This article examines the intersecting issues of race, identity, and colorism in African American adoptions and state adoption policies during the 1950s and early 1960s through the case study of the contested adoption of David Alexander Rowe in Richmond, Virginia, in 1959. Rowe was born to a fourteen-year-old African American mother, who, while working as a prostitute, became pregnant by a twenty-seven-year-old married white father of two. Confined to a home for wayward girls until her eighteenth birthday, the mother requested that her son be adopted by her aunt. Instead of authorizing this seemingly noncontroversial adoption, the Virginia Department of Welfare officially opposed it on the grounds that the baby was “too fair” to be adopted by a dark-skinned family member. Outraged, the aunt brought her story and her case to the black press and to the state courts. Within the complicated, legislative racial policies of 1950s Virginia, the liminal status of mixed-race children (who under antimiscegenation laws should not exist) threatened the strict racial binarism through which the state operated its segregationist policies. By placing David’s story within a larger discussion of adoption drives for foreign-born “brown babies” and the Baby-Boom commodification of white babies, this article interrogates the competing narratives about racial identities offered by state policies, adoption workers, and individual families.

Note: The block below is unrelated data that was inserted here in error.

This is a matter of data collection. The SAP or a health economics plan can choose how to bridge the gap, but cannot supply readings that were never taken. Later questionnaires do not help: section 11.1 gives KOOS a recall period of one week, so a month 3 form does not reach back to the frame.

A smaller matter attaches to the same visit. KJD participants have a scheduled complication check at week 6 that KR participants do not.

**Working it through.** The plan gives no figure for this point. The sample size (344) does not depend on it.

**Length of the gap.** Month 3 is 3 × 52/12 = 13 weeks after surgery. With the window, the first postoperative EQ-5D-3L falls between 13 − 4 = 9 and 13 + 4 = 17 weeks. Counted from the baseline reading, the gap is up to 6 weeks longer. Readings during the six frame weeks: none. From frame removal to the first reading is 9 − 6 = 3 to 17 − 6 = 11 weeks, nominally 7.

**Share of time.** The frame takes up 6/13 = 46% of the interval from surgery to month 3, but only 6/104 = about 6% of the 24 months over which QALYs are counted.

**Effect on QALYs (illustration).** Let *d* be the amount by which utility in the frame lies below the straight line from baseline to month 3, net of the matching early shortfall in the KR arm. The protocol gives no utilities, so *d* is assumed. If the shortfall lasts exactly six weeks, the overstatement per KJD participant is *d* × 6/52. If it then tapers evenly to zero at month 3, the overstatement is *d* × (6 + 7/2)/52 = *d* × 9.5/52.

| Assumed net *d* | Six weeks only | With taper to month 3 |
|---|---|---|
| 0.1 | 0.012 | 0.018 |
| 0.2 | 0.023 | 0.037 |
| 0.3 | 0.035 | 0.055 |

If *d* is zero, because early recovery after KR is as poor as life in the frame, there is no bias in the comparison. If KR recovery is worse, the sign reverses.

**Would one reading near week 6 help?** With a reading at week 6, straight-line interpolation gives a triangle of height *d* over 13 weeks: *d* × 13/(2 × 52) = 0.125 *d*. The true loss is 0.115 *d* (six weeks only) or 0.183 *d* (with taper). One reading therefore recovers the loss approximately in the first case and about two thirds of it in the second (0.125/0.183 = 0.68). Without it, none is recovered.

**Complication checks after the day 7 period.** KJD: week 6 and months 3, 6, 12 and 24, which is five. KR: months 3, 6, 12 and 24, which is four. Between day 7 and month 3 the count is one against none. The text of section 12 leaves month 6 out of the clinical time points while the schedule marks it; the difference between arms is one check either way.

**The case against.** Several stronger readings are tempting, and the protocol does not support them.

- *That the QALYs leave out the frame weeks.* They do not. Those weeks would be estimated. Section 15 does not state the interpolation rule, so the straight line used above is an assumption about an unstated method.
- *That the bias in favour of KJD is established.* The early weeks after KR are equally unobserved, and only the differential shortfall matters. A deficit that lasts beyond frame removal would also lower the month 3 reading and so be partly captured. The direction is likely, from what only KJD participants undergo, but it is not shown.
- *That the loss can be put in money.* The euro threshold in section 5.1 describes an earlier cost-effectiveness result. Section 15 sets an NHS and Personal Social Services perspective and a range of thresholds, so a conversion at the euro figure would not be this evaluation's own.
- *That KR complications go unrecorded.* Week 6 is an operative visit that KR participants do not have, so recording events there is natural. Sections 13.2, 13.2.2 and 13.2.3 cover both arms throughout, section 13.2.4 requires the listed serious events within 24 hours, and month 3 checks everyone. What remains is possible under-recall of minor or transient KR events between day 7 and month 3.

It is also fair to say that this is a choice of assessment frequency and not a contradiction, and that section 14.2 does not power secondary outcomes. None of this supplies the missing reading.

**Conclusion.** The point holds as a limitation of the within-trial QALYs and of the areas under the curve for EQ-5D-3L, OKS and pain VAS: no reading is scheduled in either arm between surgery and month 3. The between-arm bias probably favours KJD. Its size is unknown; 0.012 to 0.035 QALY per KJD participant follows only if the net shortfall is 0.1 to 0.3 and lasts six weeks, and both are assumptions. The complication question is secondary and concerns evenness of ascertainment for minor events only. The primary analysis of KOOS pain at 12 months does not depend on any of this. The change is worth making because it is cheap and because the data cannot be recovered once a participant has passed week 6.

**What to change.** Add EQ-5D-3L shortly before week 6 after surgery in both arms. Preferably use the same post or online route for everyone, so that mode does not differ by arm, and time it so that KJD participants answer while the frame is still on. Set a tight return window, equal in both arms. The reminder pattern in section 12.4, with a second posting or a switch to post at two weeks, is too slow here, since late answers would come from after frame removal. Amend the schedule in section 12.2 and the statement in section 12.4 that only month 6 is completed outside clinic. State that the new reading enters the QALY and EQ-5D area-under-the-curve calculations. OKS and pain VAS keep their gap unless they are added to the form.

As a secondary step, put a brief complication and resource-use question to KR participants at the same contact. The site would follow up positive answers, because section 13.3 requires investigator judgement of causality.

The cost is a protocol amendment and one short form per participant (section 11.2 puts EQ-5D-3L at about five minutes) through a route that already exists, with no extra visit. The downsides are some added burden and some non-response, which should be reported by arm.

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pp. 3-26
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